Advertisements for small crossovers soon will be flooding the airwaves, trying to get shoppers’ attention. The subcompact crossover trend started with the Nissan Juke, but it’s catching on with Buick’s Encore, Chevrolet’s Trax and Jeep’s Renegade. The upcoming Honda HR-V will be leading the next wave, but Fiat hopes its stylish 500X will steal some of the spotlight.
I drove one of the new Italian imports (yes, it’s made in Melfi, Italy) earlier this week through Southern California on city streets, highways and for most of the time on extremely twisty mountain roads. It’s an all-around stunner that will surprise shoppers who are likely unaware of this still-new brand in the U.S.
How It Drives
The buzz may be around how small these new utes are, but on the road the 500X feels like an exceptionally substantial car. Its wide track and low center of gravity help give drivers confidence navigating tight turns like the canyon roads that California offered. In fact, those turns were likely more severe than what most locals probably deal with daily, and the 500X carved them better than expected.
The handling stands out and steering is responsive, although when going from one tight turn right into another I wished the steering wheel were a little smaller. My drive through the mountains was in a front-wheel-drive 500X, which made the crisp handling even more impressive.
Overall, the ride was comfortable and the suspension handled road imperfections well. The cabin is quiet on various surfaces. The suspension doesn’t have much travel, though, so passengers will feel jolts from bumps and dips in the road. It’s cushioned well through comfortable seats, but in a car like this, Fiat could have dialed it back for those who carve a few less canyons and want to be comfortable in their daily driving.
Powering most of the 500X lineup is a 2.4-liter four-cylinder engine teamed to a nine-speed automatic transmission. The entry-level Pop trim comes with a six-speed manual and less powerful 160-hp, turbocharged 1.4-liter four-cylinder, but the company expects only 5 percent of shoppers to opt for that model.
The 2.4-liter puts out 180 horsepower and 175 pounds-feet of torque, which is plenty of power for a vehicle this size. The power is ample in both the front-wheel-drive model and the all-wheel-drive version, which I tested in Los Angeles, but the only issue is getting it at the right time through the finicky nine-speed transmission. We noted the same nine-speed transmission issues in our long-term Jeep Cherokee, but in the 500X, they were much less severe.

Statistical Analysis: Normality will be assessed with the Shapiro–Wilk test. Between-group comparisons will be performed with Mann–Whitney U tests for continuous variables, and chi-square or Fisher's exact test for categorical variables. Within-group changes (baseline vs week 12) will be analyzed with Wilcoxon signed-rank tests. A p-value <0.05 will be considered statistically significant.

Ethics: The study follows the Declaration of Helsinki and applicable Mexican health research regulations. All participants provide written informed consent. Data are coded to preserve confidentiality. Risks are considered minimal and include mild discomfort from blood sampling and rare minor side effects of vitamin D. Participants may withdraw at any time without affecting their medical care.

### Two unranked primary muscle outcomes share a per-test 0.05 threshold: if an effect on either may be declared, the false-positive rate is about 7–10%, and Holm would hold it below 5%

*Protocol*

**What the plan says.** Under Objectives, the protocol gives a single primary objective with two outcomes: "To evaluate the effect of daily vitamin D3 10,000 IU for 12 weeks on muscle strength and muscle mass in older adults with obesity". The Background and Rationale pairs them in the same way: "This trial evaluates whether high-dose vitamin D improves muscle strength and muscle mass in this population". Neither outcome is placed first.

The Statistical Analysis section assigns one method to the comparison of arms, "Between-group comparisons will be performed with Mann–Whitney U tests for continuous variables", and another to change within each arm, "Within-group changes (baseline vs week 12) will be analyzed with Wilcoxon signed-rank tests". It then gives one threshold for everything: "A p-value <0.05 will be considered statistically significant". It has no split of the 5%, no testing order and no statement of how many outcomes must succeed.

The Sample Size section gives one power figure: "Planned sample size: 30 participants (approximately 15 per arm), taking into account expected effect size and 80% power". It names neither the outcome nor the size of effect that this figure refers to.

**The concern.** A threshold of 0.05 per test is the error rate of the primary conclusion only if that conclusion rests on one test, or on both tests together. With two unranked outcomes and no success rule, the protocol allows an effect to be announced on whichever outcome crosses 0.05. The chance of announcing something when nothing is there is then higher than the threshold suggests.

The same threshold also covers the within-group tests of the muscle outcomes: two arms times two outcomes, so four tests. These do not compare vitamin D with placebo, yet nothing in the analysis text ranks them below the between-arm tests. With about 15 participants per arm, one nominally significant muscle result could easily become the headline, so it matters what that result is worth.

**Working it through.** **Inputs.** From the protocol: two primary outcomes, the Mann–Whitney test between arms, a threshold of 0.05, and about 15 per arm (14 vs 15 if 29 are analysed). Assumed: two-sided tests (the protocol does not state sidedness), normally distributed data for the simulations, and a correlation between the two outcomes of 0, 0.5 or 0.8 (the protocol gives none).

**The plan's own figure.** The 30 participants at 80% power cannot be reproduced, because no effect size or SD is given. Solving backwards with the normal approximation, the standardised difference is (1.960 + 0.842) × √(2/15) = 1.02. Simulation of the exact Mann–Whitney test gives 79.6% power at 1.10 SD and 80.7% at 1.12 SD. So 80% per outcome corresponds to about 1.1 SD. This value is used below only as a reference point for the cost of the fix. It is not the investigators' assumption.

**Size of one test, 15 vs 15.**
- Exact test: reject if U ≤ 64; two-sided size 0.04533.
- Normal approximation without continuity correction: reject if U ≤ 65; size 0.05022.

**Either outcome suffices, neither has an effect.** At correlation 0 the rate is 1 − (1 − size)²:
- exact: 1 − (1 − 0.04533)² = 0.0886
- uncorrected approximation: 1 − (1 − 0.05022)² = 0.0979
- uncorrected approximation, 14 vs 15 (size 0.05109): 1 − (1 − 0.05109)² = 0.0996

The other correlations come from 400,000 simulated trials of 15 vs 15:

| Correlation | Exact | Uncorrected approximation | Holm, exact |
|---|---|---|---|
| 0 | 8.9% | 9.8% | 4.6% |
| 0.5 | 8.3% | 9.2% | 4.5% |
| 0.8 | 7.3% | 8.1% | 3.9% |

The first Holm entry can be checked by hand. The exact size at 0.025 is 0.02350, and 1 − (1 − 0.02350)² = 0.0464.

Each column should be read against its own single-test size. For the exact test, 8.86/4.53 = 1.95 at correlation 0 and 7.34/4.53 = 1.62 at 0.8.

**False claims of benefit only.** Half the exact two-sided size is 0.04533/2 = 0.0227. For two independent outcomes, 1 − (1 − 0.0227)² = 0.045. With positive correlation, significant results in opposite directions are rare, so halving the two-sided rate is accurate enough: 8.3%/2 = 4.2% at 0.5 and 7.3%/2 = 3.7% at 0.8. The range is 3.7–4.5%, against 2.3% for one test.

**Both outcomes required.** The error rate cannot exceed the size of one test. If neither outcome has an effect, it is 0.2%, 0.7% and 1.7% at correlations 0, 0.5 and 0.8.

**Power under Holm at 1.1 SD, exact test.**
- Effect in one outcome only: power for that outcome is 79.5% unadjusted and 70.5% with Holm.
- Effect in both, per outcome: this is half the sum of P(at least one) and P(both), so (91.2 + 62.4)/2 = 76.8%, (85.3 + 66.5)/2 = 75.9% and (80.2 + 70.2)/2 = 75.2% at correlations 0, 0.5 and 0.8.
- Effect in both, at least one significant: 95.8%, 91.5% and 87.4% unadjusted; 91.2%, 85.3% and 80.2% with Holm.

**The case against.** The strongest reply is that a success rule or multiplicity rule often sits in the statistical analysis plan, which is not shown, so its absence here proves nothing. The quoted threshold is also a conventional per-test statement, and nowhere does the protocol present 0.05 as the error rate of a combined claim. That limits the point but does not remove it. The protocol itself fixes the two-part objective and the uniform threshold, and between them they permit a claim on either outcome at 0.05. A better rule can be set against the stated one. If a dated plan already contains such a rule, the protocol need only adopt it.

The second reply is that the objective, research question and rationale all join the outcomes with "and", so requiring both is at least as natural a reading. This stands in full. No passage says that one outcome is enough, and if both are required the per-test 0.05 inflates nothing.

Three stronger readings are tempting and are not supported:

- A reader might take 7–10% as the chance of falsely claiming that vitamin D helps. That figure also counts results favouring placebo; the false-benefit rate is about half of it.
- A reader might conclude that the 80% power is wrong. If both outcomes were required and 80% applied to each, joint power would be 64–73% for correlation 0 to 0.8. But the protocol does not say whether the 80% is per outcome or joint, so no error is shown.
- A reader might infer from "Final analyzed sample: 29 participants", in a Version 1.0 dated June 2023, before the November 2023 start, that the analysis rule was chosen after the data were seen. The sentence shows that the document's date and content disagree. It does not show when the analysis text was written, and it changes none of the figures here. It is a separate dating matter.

In low-speed stop-and-go traffic, my co-driver and I both noted the transmission hunting for the right gear too often, and when trying to get up to speed to pass, the transmission takes a bit too long to downshift for my liking.
However, neither the somewhat stiff ride nor the transmission’s temperament will likely be noticed by a majority of shoppers in this class, and they’ll wind up with a daily driver they enjoy.
That joy will likely originate from the stylish exterior and well-appointed interior — one of the best I’ve seen in this class or price range.
I spent most of my time in the midlevel Trekking model, which has a starting price of $24,000, including a $900 destination charge. I found the materials along the dash, center console, doors and the steering wheel to be top-notch. The cloth seats in the Trekking were wide and comfortable with plenty of thigh support, too.
Move up to the Lounge or Trekking Plus and the rich leather seats are simply stunning to look at and touch. I was a bit astonished that one of the Lounge testers I drove cost nearly $30,000, but with its level of interior quality and features — along with a panoramic sunroof — the 500X lives up to that price. The Trekking trim is likely the sweet spot for shoppers, however.
Both my co-driver and I had plenty of headroom up front, and I had no issues even in the models equipped with the panoramic sunroof, which often eats up headroom. The backseat is not as spacious with 34.8 inches of legroom, but my knees didn’t graze the front seat and my head didn’t touch the roof. Larger passengers will want to avoid the backseat for any substantial length of time.
The little 500X surprised again with its cargo area. At 18.5 cubic feet, it is almost identical to the Chevy Trax’s 18.7-cubic-foot space; I doubt many shoppers will expect more from a vehicle this size. The rear seats fold relatively flat and expand the cargo volume to 50.8 cubic feet. There’s plenty of room for large and rather tall items too.
A cargo shelf can be lowered to add more height, if needed, or to create a cargo well to better hold items that tend to roll around such as grocery bags.
As shoppers scale down from larger SUVs and crossovers and grow tired of sedans, small crossovers will become more alluring. With all the 500X does right, these buyers won’t be sacrificing much downsizing.
We’ll have more reporting on the various features and trim levels as well as how the 500X holds up to some competitors in the upcoming full-length expert review.